Deborah Warner’s production of Richard Brinsley Sheridan’s delicious comedy is a shouter. As the audience make their way into the auditorium the soundtrack is already pounding while a number of cast members strut across the stage as if on a catwalk wearing blue steel stares, Hoxton specs and man-bags along with their knee breeches and crinolines; occasionally someone in a technician’s headset and a Barbican BITE T-shirt throws a few shapes.
If you saw Warner’s production of Mother Courage at the National, you’ll recognise this stylistic landscape. Scene titles unfurl on banners or are held up on cards, the flats are intentionally flimsy and rough drawn, and there is no attempt to disguise the rumble and clank of props being assembled. The whole thing is thick with anachronism, the 18th century violently colliding with the 21st: there are Vivienne Westwood shopping bags, bottles of Bombay Sapphire and a whiff of urban decay. There’s something very modern in libertine Charles Surface’s debauchery; he glugs from a jug of Burgundy while sporting fashionably ratty jeans and an Indian headdress, his associates and hangers on slumped and sozzled around him.
Some of these anachronistic flourishes are inspired – particularly when Charles slakes a hangover with a can of full fat Coca Cola and something greasy and possibly from Greggs or when a vital piece of gossip is confirmed via iPhone – but sometimes it feels like Warner has taken one of those banners of hers, scrawled This Is The Concept on it in fat marker pen letters and is waving it in your face.
All that said, the exuberance of the production is seductive, compelling even, and the rapidity of Sheridan’s wit is only occasionally dampened by the racket. The principle joys come from the performances. Amid all the noise Alan Howard gives an elegant and understated performance as Sir Peter Teazle, grumbling, dogged, with an air of being permanently put upon: “was ever a man so crossed as I am?” He is well paired with Katherine Parkinson – whose delivery, as ever, is superbly measured – as his wayward and (much) younger wife. Though her character has succumbed to all the trappings of life as a lady of fashion, she is not without a heart and somewhere beneath all the snapping and sparring of the couple’s “daily jangle” they manage to suggest a degree of real affection.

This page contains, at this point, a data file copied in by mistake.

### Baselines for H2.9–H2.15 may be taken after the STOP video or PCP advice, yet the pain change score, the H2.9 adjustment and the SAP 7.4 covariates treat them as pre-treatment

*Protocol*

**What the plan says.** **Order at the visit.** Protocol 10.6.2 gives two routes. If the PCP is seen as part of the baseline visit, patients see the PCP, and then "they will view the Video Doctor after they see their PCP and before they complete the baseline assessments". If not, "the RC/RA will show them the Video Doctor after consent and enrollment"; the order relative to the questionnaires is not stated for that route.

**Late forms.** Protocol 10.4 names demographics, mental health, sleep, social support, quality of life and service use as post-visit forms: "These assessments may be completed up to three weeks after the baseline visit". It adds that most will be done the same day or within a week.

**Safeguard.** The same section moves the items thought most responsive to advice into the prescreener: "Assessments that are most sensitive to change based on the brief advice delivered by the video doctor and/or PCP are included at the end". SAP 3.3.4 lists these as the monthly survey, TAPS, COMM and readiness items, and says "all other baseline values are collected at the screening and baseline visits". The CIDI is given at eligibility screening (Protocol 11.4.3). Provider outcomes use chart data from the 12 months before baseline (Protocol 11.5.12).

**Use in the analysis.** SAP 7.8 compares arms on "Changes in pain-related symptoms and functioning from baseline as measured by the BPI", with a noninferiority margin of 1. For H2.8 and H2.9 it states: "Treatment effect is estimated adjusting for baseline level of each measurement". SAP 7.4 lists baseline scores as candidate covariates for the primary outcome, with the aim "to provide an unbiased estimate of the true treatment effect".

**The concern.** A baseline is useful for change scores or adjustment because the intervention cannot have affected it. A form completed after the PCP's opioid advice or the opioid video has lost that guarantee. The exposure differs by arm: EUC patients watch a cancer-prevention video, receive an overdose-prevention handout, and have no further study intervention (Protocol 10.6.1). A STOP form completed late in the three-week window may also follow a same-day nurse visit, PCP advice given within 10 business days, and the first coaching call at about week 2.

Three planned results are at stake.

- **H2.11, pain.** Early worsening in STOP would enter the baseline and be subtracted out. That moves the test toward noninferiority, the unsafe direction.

Leo Bill is suitably nervy and spaced as the rakish wastrel Charles, yet beneath his array of twitches he suggests the existence of some small nugget of inner decency, however eroded. Aidan McArdle, as Joseph, the other Surface brother, a noted man of sentiment, conveys a strong sense of superficial moral solidity whilst suggesting a lack of any real resolve; at one point he is even seen enjoying some 18th century porn. This is a production particularly interested in the things underneath, the padding and girdles – and, in one case, a pair of Superman underpants – beneath the mile-wide dresses and towering wigs.
The broader ensemble seems to have been differently instructed; here are performances dialled up to eleven, all snivelling and screeching, pratfalls and harsh caricature. This results in some over the top mugging but also, with the character of Moses the Jewish moneylender (played with an extravagant lisp by Adam Gillen), it presents something more testing as Warner looks the play’s anti-Semitism in the face and doesn’t attempt to pull back or soften it any way.
Sheridan’s play, with its strong distaste for hypocrisy and the pedlars of slander, remains a joyous thing to behold and Warner is faithful to its spirit; despite the 21st century visual vocabulary, she lets the play speak for itself. This is theatre as event – over three hours long and big, big, big – and it’s nothing if not memorable in its own bludgeoning way.